As the heroin epidemic continues to grow, it becomes heartbreakingly clear just how much of an effect it can have on the next generation. Children all over the country are calling 9-1-1 to inform the dispatcher that they have either just witnessed the death of their parent, or that they think their parent is dying when, in actuality, the parent is suffering an overdose.
Lynne Dean, the assistant county attorney for Boyle County, told The Advocate Messenger that family court cases have been on the rise as courts hear constant cases of children suffering abuse and neglect at the hands of their drug-addled parents. One of the major causes for this uptick in cases is heroin and the impact it can have on families when one or more people in the family is an addict.
It is important to remember that heroin does not discriminate. It is not just those living in poverty who can become addicted. Even those with good jobs and college degrees are finding themselves fighting addiction. A major reason for this is painkillers. People suffer an injury, are prescribed painkillers to stave off the pain (sometimes they are overprescribed), and they are then taken off of the painkillers by their doctors when it's too late and when they have already developed a crippling addiction. Then they have no choice but to get their drugs on the black market.
Dean has seen the deaths of several people that she had prosecuted over the past couple of months. She emphasized how sad it was for people to be given the opportunity to get clean and they unfortunately do not. She said she often wonders what would have happened if she had instead left them in jail.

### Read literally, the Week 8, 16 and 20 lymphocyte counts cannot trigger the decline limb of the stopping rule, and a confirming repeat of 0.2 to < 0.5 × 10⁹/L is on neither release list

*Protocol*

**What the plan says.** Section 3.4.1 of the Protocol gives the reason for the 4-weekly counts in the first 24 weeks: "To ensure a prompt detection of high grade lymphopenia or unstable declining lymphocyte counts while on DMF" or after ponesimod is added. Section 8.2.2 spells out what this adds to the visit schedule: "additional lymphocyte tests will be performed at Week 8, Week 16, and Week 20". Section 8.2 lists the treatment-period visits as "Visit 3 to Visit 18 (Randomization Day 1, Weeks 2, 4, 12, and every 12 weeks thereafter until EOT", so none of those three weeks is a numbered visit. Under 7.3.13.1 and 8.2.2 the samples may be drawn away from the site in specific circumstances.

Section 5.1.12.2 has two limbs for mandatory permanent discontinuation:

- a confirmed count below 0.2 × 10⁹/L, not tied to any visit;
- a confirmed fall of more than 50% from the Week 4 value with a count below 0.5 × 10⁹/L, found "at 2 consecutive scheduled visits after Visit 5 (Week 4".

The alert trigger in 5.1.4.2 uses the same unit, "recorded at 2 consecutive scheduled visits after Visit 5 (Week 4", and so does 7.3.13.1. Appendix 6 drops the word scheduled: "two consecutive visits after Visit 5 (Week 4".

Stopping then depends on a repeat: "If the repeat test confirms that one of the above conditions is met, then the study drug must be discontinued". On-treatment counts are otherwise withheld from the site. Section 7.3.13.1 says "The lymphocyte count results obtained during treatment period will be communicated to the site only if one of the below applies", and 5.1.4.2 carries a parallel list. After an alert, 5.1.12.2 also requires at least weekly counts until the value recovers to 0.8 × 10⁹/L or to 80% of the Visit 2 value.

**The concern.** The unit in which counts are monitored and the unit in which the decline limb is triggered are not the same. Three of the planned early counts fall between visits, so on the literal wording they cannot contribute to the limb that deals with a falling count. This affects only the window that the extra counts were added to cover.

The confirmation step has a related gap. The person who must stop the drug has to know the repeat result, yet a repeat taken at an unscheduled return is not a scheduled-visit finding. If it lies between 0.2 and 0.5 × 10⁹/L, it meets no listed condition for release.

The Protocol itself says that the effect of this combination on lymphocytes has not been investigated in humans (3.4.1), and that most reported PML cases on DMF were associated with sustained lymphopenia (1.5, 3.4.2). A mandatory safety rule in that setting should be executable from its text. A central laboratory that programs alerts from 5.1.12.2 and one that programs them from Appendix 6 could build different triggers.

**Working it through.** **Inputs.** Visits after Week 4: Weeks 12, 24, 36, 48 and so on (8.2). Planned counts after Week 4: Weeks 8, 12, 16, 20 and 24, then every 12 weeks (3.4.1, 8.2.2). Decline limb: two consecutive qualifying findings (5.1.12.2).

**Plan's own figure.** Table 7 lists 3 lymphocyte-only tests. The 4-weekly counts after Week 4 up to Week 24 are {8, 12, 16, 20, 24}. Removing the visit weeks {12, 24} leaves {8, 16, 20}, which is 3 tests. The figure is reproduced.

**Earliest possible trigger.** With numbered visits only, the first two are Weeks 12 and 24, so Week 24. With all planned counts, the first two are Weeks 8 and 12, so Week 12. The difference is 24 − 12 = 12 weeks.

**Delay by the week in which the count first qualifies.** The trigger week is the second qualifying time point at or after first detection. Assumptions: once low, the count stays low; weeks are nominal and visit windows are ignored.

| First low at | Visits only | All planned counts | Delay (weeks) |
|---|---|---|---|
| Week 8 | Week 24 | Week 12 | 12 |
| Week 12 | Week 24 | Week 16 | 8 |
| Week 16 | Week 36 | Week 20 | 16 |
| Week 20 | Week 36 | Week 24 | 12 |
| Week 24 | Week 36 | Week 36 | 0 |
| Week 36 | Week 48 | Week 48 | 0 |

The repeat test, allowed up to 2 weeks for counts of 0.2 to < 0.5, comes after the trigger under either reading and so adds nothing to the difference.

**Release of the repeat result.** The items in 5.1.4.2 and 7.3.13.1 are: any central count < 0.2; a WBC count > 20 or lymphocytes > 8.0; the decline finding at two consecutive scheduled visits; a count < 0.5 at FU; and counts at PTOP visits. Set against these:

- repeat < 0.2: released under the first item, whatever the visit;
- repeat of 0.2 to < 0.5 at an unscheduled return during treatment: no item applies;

Dale Suttles of Sunrise Children's Services said that the word "epidemic" is simply "not a strong enough word" to describe the havoc that heroin can wreak on families. Families are being ripped apart and, as Suttles puts it, "the collateral damage is children." Children are left with an incredible burden of responsibility and knowledge they should not have to deal with at such a young age. Sunrise is desperately seeking people who are interested in becoming foster parents to children who are being left parent-less –either through death or by the court system – at an alarming rate.
Dean said that in her experience, many of her clients have not shown up for court, and this is due, in part, to the effect that heroin can have on them. As a result, more and more parents are experiencing difficulties in having their children returned after they had already been taken away as a result of their heroin usage.
Dean explained that while the opposite may sound true, taking children from their parents is "not a decision [that is] made lightly," and that the children tend to be rather resilient in spite of everything, which makes the situation even more heartbreaking that these children can be so strong in the face of their parents' weakness.